Gone with the wind is worth reading

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From the American English by Liat Himmelträger and Andreas Nohl. "Gone with the Wind" is a classic of American literature, an adventurous love story, but above all the great epic of the American Civil War, which Andreas Nohl and Liat Himmelbahnen translated into German for the first time. Everyone knows the tragic love story of Scarlett O'Hara and Rhett Butler, albeit often only from the film, in the guise of Vivien Leigh and Clark Gable. The film is considered to be one of the most successful in film history, but the book, which appeared in 1936, was an immediate bestseller and was translated into German as early as 1937: Our image of the southern seeds, the American Civil War and the Reconstruction era has no history so much shaped like Margaret Mitchell's "Gone With the Wind".
"Gone with the Wind", the first new translation since 1937 - at the same time the first unabridged translation in German - follows Margaret Mitchell's straightforward, journalistic style and almost makes us read a different novel. Of course, it is still the great epic of the American Civil War, the tragic love story, and the story of a young woman who takes her life into her own hands. But the new translation by Andreas Nohl and Liat Himmelträger avoids the romanticizing style, the racist stereotypes and the sometimes kitschy tone of the 1937 translation and shows us a novel that is more modern and more ambivalent than the glorified image we had before.

Review note for Neue Zürcher Zeitung, January 14th, 2020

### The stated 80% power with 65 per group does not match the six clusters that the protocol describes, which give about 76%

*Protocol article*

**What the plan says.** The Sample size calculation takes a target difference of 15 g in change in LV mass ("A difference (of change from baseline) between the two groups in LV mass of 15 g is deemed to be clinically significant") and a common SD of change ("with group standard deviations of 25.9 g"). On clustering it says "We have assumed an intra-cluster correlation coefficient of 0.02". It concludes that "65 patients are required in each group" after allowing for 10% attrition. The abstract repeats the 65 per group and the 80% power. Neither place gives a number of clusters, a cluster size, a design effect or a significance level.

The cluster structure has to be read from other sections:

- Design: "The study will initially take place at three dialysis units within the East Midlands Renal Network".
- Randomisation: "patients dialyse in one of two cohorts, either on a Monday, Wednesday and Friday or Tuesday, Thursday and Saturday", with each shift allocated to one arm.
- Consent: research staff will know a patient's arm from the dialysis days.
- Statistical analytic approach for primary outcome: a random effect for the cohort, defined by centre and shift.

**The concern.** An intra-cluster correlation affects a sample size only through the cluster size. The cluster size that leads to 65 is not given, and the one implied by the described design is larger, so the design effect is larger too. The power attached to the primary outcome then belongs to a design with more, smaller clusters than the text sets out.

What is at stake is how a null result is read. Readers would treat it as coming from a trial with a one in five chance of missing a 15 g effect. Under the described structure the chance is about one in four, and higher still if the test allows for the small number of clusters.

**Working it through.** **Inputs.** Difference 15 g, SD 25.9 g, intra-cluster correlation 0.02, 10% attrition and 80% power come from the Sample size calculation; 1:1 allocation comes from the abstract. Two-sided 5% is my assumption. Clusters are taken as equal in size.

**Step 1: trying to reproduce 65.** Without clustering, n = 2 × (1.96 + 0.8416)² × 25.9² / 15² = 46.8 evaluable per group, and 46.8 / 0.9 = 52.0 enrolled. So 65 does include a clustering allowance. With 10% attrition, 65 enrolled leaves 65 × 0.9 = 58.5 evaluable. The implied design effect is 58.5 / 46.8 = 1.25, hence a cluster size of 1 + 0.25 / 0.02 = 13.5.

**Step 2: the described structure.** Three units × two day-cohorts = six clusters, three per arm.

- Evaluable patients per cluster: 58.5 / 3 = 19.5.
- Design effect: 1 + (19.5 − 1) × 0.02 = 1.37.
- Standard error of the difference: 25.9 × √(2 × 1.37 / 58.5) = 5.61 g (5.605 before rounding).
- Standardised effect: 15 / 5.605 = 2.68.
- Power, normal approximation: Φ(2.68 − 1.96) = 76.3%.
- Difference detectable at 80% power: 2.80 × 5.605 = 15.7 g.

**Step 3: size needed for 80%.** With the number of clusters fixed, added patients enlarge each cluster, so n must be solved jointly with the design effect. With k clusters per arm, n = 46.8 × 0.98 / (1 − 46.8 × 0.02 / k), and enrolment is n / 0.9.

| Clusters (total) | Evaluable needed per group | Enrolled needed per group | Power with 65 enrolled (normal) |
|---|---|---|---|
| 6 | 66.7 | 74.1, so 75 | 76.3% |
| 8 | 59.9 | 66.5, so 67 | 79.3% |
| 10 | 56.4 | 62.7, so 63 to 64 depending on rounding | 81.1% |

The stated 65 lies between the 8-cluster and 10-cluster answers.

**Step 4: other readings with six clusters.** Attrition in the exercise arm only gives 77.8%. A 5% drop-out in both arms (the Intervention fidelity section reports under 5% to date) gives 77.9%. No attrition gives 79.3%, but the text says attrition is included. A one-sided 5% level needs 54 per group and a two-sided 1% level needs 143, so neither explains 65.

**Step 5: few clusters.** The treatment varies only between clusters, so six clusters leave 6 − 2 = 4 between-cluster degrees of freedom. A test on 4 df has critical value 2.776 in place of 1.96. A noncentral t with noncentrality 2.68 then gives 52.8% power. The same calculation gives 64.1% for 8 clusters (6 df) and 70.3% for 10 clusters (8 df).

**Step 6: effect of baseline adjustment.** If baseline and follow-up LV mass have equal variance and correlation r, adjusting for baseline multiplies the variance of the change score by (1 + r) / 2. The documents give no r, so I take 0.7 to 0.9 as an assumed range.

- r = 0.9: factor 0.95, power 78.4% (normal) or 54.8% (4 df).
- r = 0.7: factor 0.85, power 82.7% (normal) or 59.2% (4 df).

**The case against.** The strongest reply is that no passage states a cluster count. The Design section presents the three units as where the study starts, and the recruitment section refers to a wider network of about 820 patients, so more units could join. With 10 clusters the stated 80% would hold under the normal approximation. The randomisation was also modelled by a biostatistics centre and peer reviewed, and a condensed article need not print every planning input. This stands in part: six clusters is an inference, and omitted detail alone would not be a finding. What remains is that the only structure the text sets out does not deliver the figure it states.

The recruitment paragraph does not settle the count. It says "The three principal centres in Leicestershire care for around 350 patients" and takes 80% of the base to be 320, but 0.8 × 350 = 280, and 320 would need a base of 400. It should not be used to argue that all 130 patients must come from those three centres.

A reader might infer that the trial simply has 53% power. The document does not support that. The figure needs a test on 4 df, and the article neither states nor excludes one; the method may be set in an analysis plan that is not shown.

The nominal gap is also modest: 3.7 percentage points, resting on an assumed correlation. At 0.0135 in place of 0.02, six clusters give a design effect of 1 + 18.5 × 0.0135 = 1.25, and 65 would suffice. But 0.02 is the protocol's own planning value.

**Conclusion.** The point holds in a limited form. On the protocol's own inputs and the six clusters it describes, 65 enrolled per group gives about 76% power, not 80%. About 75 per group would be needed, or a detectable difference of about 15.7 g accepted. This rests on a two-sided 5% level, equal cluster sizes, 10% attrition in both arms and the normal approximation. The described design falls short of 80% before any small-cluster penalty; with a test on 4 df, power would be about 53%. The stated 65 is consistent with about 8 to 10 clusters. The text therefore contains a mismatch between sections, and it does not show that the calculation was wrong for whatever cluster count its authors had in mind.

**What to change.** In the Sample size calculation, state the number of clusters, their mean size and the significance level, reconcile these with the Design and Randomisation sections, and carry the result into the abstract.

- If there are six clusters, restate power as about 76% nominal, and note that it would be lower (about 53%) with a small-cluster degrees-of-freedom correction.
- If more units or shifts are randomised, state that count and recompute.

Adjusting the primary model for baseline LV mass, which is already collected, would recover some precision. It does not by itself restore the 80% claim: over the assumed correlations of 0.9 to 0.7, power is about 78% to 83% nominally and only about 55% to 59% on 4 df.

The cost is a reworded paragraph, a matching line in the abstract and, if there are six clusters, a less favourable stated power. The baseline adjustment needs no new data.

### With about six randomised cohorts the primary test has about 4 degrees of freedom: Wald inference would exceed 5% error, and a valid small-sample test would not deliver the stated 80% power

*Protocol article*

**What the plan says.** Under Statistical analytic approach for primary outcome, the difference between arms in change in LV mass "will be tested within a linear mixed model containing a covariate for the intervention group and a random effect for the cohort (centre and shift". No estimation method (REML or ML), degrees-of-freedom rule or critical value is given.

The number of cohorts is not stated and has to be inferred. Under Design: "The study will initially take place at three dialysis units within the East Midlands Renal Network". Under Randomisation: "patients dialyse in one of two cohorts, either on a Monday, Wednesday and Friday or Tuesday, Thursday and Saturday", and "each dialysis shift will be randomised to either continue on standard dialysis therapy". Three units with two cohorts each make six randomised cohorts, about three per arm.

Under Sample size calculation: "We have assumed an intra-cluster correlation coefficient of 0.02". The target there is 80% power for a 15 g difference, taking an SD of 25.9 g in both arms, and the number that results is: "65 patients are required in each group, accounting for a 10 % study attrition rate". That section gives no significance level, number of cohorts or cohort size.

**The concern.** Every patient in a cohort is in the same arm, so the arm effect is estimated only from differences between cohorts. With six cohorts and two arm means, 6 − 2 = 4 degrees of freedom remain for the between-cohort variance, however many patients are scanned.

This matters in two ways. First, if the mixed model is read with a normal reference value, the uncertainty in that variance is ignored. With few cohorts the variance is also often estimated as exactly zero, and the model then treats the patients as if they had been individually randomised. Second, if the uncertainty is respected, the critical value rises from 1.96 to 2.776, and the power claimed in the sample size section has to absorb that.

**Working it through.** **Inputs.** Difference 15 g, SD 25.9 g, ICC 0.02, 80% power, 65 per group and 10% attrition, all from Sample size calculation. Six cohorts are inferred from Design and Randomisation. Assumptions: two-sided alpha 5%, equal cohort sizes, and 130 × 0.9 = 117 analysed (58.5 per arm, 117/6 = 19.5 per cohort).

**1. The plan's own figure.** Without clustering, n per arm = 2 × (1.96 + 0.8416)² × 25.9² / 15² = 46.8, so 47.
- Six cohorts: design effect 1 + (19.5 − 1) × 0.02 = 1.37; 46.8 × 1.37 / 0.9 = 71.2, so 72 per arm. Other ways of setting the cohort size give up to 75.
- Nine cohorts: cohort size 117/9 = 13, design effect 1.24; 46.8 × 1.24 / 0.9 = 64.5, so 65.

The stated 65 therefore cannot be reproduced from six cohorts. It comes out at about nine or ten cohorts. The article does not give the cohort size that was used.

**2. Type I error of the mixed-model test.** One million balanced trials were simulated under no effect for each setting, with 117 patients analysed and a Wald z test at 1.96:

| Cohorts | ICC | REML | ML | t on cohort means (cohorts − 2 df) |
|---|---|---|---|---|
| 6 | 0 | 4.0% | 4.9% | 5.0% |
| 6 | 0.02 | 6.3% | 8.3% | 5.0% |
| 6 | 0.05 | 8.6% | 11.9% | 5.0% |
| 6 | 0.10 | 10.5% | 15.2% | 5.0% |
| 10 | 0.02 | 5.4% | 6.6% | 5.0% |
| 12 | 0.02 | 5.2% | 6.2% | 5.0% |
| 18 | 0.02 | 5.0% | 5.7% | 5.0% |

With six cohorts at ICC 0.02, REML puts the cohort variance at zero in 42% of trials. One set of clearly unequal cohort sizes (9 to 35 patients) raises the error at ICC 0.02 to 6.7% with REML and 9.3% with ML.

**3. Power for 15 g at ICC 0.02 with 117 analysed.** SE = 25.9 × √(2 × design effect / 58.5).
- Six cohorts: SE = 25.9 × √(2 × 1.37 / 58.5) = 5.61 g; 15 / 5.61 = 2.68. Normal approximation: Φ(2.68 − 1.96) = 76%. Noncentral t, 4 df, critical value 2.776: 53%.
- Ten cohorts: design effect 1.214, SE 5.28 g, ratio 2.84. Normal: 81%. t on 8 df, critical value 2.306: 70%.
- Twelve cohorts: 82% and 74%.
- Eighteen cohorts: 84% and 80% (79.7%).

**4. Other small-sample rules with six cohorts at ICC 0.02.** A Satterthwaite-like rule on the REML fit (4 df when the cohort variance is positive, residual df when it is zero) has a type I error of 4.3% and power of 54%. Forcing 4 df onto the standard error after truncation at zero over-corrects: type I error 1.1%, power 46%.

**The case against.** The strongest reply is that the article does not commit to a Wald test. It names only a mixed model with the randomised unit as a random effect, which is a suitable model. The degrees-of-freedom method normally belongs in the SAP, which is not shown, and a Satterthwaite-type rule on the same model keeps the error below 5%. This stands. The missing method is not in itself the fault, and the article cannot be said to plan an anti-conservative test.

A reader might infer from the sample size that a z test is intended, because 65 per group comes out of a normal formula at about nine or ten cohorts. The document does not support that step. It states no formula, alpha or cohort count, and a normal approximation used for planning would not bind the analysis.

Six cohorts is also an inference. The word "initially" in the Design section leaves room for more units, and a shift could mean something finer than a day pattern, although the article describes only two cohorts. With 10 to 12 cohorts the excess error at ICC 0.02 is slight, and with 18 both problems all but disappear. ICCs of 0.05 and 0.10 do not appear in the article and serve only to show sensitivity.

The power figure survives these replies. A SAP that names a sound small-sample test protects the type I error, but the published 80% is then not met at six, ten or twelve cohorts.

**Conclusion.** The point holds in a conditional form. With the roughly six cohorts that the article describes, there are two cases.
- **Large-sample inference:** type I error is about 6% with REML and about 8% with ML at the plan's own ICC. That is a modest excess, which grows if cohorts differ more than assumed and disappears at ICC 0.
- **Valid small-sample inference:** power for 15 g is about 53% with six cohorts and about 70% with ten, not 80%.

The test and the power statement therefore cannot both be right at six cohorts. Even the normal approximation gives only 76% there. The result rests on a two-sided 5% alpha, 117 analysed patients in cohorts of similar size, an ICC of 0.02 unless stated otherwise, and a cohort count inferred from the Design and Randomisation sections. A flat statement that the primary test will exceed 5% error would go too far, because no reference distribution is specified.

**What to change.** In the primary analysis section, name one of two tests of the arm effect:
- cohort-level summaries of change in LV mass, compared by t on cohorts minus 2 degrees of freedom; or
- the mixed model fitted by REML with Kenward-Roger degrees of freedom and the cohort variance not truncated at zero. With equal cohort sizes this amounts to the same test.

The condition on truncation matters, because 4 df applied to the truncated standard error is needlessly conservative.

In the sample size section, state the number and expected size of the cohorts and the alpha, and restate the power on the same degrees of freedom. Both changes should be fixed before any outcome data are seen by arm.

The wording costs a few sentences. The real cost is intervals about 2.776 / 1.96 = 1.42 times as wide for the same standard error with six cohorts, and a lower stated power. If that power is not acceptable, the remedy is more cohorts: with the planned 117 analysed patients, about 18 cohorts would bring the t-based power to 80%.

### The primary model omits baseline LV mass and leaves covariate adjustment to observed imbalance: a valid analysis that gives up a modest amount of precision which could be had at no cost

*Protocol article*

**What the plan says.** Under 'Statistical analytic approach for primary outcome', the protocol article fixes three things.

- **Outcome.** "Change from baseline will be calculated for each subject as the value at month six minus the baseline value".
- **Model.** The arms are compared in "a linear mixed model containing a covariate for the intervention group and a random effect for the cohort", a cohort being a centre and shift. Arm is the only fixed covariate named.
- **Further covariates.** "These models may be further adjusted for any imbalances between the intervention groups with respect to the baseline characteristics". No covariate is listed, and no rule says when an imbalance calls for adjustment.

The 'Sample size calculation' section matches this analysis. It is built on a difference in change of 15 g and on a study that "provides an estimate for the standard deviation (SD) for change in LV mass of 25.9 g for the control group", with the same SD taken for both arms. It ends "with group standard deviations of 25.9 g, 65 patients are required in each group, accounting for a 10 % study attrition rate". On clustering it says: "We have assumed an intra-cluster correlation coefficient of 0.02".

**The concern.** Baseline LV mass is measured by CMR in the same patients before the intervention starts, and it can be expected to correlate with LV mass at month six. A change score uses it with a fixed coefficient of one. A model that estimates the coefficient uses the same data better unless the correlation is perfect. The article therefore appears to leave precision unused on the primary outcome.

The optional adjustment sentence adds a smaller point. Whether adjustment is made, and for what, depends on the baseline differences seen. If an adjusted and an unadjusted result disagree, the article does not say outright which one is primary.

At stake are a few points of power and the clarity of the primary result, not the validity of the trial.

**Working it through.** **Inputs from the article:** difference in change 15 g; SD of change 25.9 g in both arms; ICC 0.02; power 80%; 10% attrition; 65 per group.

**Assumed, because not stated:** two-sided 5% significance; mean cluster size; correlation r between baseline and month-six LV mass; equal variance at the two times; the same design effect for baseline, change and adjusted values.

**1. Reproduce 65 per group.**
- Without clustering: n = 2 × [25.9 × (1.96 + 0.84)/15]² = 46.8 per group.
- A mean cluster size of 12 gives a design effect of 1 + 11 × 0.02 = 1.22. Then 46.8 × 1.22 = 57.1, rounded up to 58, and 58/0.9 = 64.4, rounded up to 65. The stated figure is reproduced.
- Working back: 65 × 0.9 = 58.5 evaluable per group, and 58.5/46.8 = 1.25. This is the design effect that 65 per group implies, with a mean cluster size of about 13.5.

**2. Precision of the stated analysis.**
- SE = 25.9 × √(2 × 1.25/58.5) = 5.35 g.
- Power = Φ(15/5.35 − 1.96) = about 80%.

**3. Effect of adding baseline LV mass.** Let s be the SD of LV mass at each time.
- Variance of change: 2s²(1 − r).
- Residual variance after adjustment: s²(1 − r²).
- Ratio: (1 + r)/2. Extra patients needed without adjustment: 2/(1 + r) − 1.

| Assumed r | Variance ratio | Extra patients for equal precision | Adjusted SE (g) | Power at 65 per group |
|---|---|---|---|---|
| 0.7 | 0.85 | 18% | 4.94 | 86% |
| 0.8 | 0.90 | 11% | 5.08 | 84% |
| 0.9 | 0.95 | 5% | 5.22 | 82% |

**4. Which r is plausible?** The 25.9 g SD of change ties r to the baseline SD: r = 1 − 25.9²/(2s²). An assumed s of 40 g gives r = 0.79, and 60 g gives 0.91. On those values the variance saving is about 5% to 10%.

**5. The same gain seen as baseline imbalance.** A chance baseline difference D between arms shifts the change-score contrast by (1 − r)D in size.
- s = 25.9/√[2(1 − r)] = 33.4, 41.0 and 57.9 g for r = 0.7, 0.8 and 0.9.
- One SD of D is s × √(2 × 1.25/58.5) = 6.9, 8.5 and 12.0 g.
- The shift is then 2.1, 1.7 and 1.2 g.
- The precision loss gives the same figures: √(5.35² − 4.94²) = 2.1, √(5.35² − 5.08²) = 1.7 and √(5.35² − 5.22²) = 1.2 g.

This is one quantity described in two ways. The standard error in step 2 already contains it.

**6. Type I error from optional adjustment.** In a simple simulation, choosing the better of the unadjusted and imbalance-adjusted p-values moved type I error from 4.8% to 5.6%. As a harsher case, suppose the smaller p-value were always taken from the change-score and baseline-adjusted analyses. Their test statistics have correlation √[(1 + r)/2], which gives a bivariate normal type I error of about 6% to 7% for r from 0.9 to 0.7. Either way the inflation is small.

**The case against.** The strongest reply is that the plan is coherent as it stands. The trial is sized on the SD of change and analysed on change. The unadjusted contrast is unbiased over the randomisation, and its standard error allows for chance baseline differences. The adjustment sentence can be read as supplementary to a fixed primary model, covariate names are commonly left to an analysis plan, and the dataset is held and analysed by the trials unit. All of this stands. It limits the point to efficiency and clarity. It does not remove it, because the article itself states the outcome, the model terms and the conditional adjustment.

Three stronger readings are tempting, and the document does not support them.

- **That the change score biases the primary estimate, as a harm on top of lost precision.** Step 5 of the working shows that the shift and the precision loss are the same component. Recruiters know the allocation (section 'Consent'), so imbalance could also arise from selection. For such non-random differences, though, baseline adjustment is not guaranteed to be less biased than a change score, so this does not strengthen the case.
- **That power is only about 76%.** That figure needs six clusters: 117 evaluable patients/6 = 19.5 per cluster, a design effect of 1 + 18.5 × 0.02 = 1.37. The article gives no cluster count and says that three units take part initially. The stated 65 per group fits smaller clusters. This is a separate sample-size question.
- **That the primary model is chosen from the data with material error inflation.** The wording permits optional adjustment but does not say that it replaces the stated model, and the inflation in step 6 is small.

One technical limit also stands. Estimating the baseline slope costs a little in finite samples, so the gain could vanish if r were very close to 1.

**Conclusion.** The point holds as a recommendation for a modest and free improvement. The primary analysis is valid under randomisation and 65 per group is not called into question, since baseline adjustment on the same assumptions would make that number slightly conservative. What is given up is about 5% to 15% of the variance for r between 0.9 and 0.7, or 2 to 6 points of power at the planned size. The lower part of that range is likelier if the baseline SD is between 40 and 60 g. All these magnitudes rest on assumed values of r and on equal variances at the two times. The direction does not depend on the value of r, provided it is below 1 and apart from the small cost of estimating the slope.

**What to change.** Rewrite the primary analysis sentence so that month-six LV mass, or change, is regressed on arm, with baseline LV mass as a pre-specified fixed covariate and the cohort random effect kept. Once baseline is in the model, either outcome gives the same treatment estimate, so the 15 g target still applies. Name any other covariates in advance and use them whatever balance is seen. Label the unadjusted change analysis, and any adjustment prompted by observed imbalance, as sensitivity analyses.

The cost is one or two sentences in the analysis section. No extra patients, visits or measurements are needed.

Margaret Mitchell's "Gone with the Wind" inspires reviewers Reiner Moritz in the new translation by Liat Himmelträger and Andreas Nohl with exciting and new insights into the world literature classic. Moritz celebrates the "admirable" translation work that Himmelhub and Nohl are doing: they get something out of Mitchell's "voluminous" template that the previous translation from 1937, with which enthusiastic readers had to enjoy themselves, was denied. In the eyes of the reviewer, the novel is now in a "complete version", no longer strikes a romanticizing note, but does justice to Mitchell's "sober" style. Moritz, however, is disturbed by the not insignificant fact that the new translation erases racist dialogue passages, "shamefully shortened" and "ideologically improved". This is precisely what encourages the reviewer to discuss contemporary translation practices.

Review note on Deutschlandfunk Kultur, January 6th, 2020

With Liat Himmelhebers and Andreas Nohl's new translation of Margaret Mitchell's Southern Epic, Rainer Moritz has a completely new book in his hands, even if the film scenes are constantly in front of his eyes while reading. According to the reviewer, this is due to the now complete version of the text and its linguistic purification. Even if the book is still not avant-garde, it appears to Moritz as a "fascinating, gripping, sophisticated" novel with a female perspective and without racism, as he emphasizes. Moritz, on the other hand, finds it problematic that the translators sometimes want to be too morally upright and tend to "overly" deletions. Reason for the reviewer to discuss current translation practices.